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First published as a blog post by the NIHR School for Primary Care Research.

NIHR Academic Clinical Lecturer, Dr Oliver van Hecke, describes his recent experience as a panel member on a All-Party Parliamentary Group event on antimicrobial resistance.  

Wow! How often does one come face to face with people that can (in theory) provide your research with some very serious traction?

Such an opportunity came up for me at an event organised by the All-Party Parliamentary Groups (APPG) on Antibiotics, Pharmacy, and Dentistry/Oral Health held at the House of Commons in April 2019. This forum gives members of Parliament and Peers a chance to question a panel of experts in antimicrobial resistance (AMR) across primary care, dentistry and pharmacy.  I was invited to be on the panel because of my work with the British Society of Antimicrobial Chemotherapy Council.

The aim of this APPG session was to discuss what primary care professionals can do to help ‘contain and control’ antibiotic resistance in the UK.1 As a GP at the coalface, and one with a specific research interest in this topic, I jumped at this opportunity to address MPs and Lords on what might be done in primary care to reduce antibiotic prescribing.

Fortuitously, my DPhil thesis (completed in 2018) was directly relevant to the issue.


Antibiotic resistance is an important societal health issue, especially in primary care where close to 80% of antibiotic prescribing occurs. Major contributors are all the unnecessary  prescriptions of antibiotics for infections that would otherwise get better on their own. Typically, these infections are the coughs, sore throats, and ear infections (respiratory tract infections) that we all get from time to time. It is estimated that at least 1 in 3 of all antibiotics prescribed to people in the community do not help people get better any faster.

Theoretical predictions about the consequences of antibiotic resistance for future generations can seem pretty abstract, and both patients and clinicians may find them difficult to relate to. The impact of antibiotic resistance, the effect on clinical recovery from common infections, and other potential downsides of antibiotic prescribing for individuals, in the here and now, seems to have far greater relevance to patients and clinicians in their decision-making.  Research from the Nuffield Department of Primary Care Health Sciences at the University of Oxford,  has shown that resistant bacteria make people in the community sicker for longer - even for common infections like urine infections managed in general practice.2 This means that everyday prescribing decisions do matter. In fact, the UK’s new five-year national action plan (2019–2024) specifically directs a 25% reduction for community antibiotic use by the year 2024 (compared with the 2013 baseline).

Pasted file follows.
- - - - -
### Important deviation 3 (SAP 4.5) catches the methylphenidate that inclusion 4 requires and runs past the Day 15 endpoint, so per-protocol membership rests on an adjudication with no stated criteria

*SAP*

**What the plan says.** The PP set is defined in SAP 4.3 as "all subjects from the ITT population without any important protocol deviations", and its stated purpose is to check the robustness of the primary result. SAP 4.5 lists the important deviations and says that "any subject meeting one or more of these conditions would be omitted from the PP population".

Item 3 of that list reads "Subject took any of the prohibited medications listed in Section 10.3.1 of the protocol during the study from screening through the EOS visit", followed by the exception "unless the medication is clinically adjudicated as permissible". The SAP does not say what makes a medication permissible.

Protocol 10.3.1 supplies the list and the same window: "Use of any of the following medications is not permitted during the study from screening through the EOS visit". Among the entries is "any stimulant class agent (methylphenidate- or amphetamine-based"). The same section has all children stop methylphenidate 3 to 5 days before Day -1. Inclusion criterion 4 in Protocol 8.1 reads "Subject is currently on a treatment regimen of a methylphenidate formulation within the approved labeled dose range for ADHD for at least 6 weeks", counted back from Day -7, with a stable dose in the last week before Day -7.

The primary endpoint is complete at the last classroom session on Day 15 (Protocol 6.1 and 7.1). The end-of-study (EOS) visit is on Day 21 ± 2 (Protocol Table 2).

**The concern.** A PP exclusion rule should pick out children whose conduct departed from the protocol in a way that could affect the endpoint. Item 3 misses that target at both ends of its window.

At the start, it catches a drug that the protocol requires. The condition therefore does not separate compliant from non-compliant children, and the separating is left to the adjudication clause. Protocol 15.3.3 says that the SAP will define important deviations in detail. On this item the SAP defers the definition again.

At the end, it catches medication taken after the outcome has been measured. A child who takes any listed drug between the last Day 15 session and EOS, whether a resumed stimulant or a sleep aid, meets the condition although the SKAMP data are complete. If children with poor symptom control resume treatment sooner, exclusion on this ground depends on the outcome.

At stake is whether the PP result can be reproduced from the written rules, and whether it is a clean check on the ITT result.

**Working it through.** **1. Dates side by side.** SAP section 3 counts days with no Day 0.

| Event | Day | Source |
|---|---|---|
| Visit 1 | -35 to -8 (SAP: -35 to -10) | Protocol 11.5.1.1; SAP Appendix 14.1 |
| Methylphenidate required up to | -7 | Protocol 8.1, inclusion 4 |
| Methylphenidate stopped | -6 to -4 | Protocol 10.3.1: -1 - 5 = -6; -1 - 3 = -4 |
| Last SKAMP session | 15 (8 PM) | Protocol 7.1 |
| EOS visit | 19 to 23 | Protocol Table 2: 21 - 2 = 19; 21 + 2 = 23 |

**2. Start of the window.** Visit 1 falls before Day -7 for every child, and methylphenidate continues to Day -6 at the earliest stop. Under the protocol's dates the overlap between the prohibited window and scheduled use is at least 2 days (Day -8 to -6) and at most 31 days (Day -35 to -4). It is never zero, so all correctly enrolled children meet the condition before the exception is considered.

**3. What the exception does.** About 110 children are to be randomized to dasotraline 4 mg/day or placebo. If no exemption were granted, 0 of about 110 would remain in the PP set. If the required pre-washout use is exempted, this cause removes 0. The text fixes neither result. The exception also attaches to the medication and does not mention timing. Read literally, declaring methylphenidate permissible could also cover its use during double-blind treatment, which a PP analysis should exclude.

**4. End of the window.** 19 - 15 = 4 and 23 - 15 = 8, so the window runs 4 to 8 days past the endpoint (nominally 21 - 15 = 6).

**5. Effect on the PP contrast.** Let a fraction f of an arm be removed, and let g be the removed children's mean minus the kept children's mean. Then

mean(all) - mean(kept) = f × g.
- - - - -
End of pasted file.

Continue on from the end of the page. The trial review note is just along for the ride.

We started the APPG session discussing the progress that had been made thus far. I gave a summary of the evidence supporting the interventions likely to have the greatest impact. Essentially, there are five areas how GPs can optimise their prescribing:

  1. clinical prediction tools and algorithms
  2. education consultation kits e.g. RCGP Target Toolkit
  3. rapid diagnostic tests that are fit for purpose
  4. deferred/delayed prescriptions
  5. prescribing targets.

The panel agreed that the evidence for these approaches, although solid, had not been well enough adopted into usual practice because of a lack of a national implementation strategy supported by appropriate funding.

I was also able to underline the point that the decision to prescribe is usually a two-way street – a shared decision between prescriber and patient. Thus, we need to better tailor information to individual needs, to develop and test novel public engagement initiatives about self-care3, and to improve the message about the implications of unnecessary antibiotic use for individuals in the here and now.


My experience at the House of Commons was quite a daunting but wonderfully exciting opportunity to help communicate research evidence, which I had contributed to in my small way, to those who have their hands on the levers of power. My advice to other early career researchers: make yourself known, get your research out there, not just in the  journals, but through any weird and wonderful opportunity that may come your way for direct public engagement. 


  1. All-Party Parliamentary Group on Antibiotics. [date accessed 17 May 2019]
  2. van Hecke O, Wang K, Lee J et al. The implications of antibiotic resistance for patients' recovery from common infections in the community: a systematic review and meta-analysis. Clin Infect Dis. 2017; 65(3):371-382

Additional reading

Blog by British Dental Association: Can we reduce antibiotic prescribing by Susie Sanderson.

Opinions expressed are those of the author/s and not of the University of Oxford. Readers' comments will be moderated - see our guidelines for further information.


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